Clean fuel will save money and improve efficient transport within the EU

The Transport committee in the European Parliament today backed a proposal for a new directive which foresees the deployment of alternative fuel stations across Europe, so that the European Union moves from highly fossil-energy dependent transport to clean power.

European companies are investing in clean transport and EU citizens are very keen to use it, but until now one of the main problems has been the lack of recharging and refuelling stations and the incompatibility of systems in different EU countries. This directive sets out minimum requirements for alternative fuels infrastructure and common technical specifications, including recharging points for electric vehicles and refuelling points for natural gas (LNG and CNG) and hydrogen*.

S&D spokesperson on the issue MEP Ismail Ertug said:

“This is an important step towards breaking the oil dependence of the European transport sector. We, Socialists and Democrats have pushed for a target of a 60% reduction in greenhouse gas (GHG) emissions from transport by 2050.

“The lack of coordination has undermined the use of clean power in Europe, but once this directive is implemented, there will be more transparency, as well as close cooperation between regional, and local authorities and stakeholders in the adoption of the national policy frameworks which will set national targets for the development of alternative fuels in the different transports modes.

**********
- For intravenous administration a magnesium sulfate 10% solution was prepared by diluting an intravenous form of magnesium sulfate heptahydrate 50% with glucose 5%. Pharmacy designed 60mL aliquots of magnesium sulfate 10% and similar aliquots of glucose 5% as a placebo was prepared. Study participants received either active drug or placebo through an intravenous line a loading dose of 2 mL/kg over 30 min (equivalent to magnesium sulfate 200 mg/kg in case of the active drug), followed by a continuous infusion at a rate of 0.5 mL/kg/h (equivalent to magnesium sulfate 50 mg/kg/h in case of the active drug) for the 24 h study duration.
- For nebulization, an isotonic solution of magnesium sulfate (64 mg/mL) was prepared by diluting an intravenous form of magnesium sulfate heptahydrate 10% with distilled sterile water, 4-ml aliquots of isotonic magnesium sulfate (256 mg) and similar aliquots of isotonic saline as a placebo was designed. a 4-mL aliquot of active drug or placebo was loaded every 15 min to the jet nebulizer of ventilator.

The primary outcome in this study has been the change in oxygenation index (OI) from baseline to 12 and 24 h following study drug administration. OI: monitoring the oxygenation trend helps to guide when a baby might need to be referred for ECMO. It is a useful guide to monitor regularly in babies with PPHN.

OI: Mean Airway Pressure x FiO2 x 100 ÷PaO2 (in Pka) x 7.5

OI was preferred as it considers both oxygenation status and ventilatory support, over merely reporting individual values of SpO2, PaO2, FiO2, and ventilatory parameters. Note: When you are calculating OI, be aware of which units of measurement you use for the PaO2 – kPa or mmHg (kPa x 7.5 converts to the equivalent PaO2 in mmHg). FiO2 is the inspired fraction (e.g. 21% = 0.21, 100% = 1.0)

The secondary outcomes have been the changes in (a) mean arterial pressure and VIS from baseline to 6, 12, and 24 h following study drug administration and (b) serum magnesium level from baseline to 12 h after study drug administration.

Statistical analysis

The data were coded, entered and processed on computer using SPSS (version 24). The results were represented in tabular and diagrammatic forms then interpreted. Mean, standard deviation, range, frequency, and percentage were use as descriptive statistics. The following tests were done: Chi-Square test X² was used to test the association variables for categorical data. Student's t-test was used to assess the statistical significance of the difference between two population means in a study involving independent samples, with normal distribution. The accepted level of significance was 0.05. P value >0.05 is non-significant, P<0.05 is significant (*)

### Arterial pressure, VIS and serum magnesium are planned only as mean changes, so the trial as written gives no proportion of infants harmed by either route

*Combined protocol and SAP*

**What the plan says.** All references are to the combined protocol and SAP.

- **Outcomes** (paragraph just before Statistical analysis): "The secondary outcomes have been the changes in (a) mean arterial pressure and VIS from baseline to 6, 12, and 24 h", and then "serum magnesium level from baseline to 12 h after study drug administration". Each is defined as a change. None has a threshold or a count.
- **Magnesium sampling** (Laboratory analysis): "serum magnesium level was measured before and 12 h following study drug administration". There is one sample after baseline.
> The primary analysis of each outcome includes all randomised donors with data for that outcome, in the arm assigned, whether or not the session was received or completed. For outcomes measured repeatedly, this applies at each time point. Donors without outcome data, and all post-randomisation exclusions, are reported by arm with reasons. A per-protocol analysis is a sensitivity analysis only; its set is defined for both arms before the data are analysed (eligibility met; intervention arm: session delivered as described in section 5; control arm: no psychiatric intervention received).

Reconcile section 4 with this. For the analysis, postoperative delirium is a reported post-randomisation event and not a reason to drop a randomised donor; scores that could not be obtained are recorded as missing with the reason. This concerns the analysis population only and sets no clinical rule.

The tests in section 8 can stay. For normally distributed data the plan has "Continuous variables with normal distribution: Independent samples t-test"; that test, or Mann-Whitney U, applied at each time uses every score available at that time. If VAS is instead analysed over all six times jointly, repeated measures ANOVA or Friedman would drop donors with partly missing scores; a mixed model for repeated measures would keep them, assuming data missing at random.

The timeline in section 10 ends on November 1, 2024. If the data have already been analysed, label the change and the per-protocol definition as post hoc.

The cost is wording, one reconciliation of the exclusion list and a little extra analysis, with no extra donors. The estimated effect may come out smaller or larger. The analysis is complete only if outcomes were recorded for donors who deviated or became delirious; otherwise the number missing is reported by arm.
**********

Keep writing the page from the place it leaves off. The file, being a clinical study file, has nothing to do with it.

“It is also foreseen that the build-up of alternative fuels infrastructure should take into account the needs of SMEs and we want the energy supply to electric vehicles to be green electricity.

“We have insisted in setting mandatory targets in determining the minimum number of publicly accessible electric recharging points per member state by 2020 but have adjusted the number demanded to a more realistic level.

“The security of supply within EU territory along with  a more transparent price policy and the introduction of intelligent metering systems will encourage investors and consumers .

“Europe will soon have the most modern and clean transport networks in the world, and save millions of euros in oil imports.”

* Note to the editors:

  • Electricity: A minimum number of recharging points, using a common plug will be required for each member state.
  • Hydrogen: Existing filling stations will be linked up to form a network with common standards.
  • Biofuels: already have nearly 5% of the market. They work as blended fuels and do not require any specific infrastructure. 
  • Liquefied Natural Gas (LNG) is used for waterborne transport both at sea and on inland waterways. The directive proposes that LNG refuelling stations be installed in all 139 maritime and inland ports on the Trans European Core Network by 2020 and respectively 2025. LNG: is also used for trucks, but there are only 38 filling stations in the EU. By 2020, refuelling stations should be installed every 400 km along the roads of the Trans European Core Network.
  • Compressed natural gas (CNG) is mainly used for cars. One million vehicles currently use this fuel representing 0.5% of the fleet. The EU shall ensure that publically accessible refuelling points, with common standards, are available with maximum distances of 150 Km by 2020.